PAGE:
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What Are The Health Benefits Of Swordfish?

Last updated Nov. 17, 2016

The swordfish, or broadbill, is an elongated, round-bodied fish that can weigh hundreds of pounds and grow to reach several feet in length. It is commonly grilled, like a steak in marinades and herbs, because of its natural oily content. However, it is also eaten raw.


The swordfish, or broadbill, is an elongated, round-bodied fish that can weigh hundreds of pounds and grow to reach several feet in length. It is commonly grilled, like a steak in marinades and herbs, because of its natural oily content. Swordfish belong to a small group of fish that are not recommended for consumption by either pregnant or lactating women. For all other individuals, swordfish contains many potential health benefits, when taken in moderation.

One of the health benefits of swordfish is that it serves as an excellent source of protein. Each 106-gram swordfish steak contains 27 grams of protein. The body uses protein to produce enzymes, transport oxygen, and to maintain healthy tissues including the muscles, hair, and skin.

Swordfish contains a healthy amount of selenium, with 93% of the daily recommendation for every 106 grams. Selenium can improve bone health by adding strength and durability. The mineral also strengthens the teeth, hair, and nails. Also, this essential nutrient is a powerful antioxidant, which eliminates free radicals. Phosphorus and zinc also make huge contributions to helping build strong bones and a healthy bone matrix.

Swordfish can help individuals have a calm sleep and help reduce the incidence of sleep disorders, like insomnia, as it has a high content of magnesium. Magnesium is a mineral that is directly associated with enhancing the properties of sleep such as quality, length, and calmness.

The swordfish is a formidable source of B-vitamin complex elements such as vitamins B3 (niacin) and B12. Vitamin B12 assists in energy production, helps with blood formation and DNA synthesis, and in the formation of fatty substance around the brain cells, called myelin. Niacin has been known to increase an individual’s “good” cholesterol and reduce the risk of cardiovascular problems.

Another one of the benefits of swordfish is that it has a high omega-3 fatty acid content. Omega-3 fatty acids have anti-inflammatory properties and can help reduce blood pressure. Maintaining a stable blood pressure can significantly boost heart health by lowering the strain on the cardiovascular system. This has the potential to decrease the risk of heart attacks, strokes, and atherosclerosis.

Swordfish provides a significant amount of eicosapentaenoic acid (EPA) and docosahexaenoic acid (DHA). EPA and DHA are omega-3 fats that are found in fatty fish and shellfish. It is suggested that a diet with at least 8 ounces per week of seafood may reduce one’s risk of cardiac death, according to the Department of Health and Human Services.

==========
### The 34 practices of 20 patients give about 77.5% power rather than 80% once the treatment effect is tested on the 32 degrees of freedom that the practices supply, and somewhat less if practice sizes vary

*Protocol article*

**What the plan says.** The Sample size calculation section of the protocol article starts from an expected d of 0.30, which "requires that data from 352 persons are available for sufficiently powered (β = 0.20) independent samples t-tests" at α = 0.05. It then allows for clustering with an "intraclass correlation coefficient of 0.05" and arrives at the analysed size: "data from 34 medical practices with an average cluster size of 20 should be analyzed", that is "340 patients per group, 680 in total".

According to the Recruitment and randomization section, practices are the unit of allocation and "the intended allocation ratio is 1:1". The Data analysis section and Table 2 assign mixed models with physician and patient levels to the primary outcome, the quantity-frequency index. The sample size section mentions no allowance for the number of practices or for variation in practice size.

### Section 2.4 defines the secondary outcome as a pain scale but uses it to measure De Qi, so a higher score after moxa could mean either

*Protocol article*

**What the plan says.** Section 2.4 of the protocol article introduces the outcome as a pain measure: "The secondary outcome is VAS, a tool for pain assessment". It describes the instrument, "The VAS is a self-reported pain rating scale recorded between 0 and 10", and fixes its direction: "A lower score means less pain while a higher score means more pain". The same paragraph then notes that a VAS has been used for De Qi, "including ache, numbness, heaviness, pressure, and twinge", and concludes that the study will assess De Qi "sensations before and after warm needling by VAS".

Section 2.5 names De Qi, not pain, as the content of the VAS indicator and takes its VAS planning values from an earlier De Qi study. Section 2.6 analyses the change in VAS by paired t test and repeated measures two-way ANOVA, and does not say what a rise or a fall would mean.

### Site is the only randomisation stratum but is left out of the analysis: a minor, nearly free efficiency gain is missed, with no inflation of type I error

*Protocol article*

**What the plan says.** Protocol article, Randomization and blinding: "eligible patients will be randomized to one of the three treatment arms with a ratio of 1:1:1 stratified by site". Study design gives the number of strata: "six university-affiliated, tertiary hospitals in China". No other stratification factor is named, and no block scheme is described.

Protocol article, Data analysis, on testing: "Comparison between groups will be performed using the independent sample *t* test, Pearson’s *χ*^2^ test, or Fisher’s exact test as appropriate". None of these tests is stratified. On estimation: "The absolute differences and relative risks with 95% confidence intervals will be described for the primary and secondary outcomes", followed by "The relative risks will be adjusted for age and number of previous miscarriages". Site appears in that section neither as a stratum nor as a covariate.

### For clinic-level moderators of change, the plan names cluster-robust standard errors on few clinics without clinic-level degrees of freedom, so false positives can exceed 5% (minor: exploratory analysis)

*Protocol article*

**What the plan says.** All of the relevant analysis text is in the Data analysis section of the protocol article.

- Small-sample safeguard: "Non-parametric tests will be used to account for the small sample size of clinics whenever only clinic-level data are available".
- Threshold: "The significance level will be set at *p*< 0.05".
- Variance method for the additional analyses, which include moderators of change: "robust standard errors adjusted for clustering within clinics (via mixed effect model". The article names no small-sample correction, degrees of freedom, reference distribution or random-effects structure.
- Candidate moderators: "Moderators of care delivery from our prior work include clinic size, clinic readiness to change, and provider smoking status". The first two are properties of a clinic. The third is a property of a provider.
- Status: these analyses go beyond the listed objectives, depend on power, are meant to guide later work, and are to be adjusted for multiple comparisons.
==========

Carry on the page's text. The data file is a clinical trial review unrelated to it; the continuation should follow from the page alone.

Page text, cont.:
Swordfish is among the species of fish that can be high in mercury, an environmental contaminant that can cause brain damage in fetuses and infants, rendering swordfish as a fish not to eat while pregnant or lactating. It is also advised that children should avoid eating swordfish.

Additional Resource:

Covington, M. B. (2004). Omega-3 fatty acids. Atlantic, 1, 2-0.

Kennedy, D. O., Veasey, R., Watson, A., Dodd, F., Jones, E., Maggini, S., & Haskell, C. F. (2010). Effects of high-dose B vitamin complex with vitamin C and minerals on subjective mood and performance in healthy males.Psychopharmacology, 211(1), 55-68.

Kris-Etherton, P. M., Harris, W. S., & Appel, L. J. (2002). Fish consumption, fish oil, omega-3 fatty acids, and cardiovascular disease. circulation, 106(21), 2747-2757.

Peet, M., & Stokes, C. (2005). Omega-3 fatty acids in the treatment of psychiatric disorders. Drugs, 65(8), 1051-1059.

Raw Swordfish. (n.d.). Retrieved December 2, 2014, from http://ndb.nal.usda.gov/ndb/foods/show/4565

Rayman, M. P. (2000). The importance of selenium to human health. The lancet, 356(9225), 233-241.

Simopoulos, A. P. (1991). Omega-3 fatty acids in health and disease and in growth and development. The American journal of clinical nutrition, 54(3), 438-463.

US Food and Drug Administration. (2004). What you need to know about mercury in fish and shellfish. Retrieved July, 21, 2009.

Helpful Peer-Reviewed Medical Articles:

Damiano, S., Papetti, P., & Menesatti, P. (2011). Accumulation of heavy metals to assess the health status of swordfish in a comparative analysis of Mediterranean and Atlantic areas. Marine pollution bulletin, 62(8), 1920-1925.

Corsolini, S., Ademollo, N., Romeo, T., Greco, S., & Focardi, S. (2005). Persistent organic pollutants in edible fish: a human and environmental health problem. Microchemical Journal, 79(1), 115-123.

Martí-Cid, R., Bocio, A., Llobet, J. M., & Domingo, J. L. (2007). Intake of chemical contaminants through fish and seafood consumption by children of Catalonia, Spain: health risks. Food and Chemical Toxicology, 45(10), 1968-1974.

Ruxton, C. H. S., Reed, S. C., Simpson, M. J. A., & Millington, K. J. (2004). The health benefits of omega‐3 polyunsaturated fatty acids: a review of the evidence. Journal of Human Nutrition and Dietetics, 17(5), 449-459.

Smith, K. L., & Guentzel, J. L. (2010). Mercury concentrations and omega-3 fatty acids in fish and shrimp: Preferential consumption for maximum health benefits. Marine pollution bulletin, 60(9), 1615-1618.

Reviewed and Approved by a member of the DoveMed Editorial Board
First uploaded: Nov. 17, 2016
Last updated: Nov. 17, 2016

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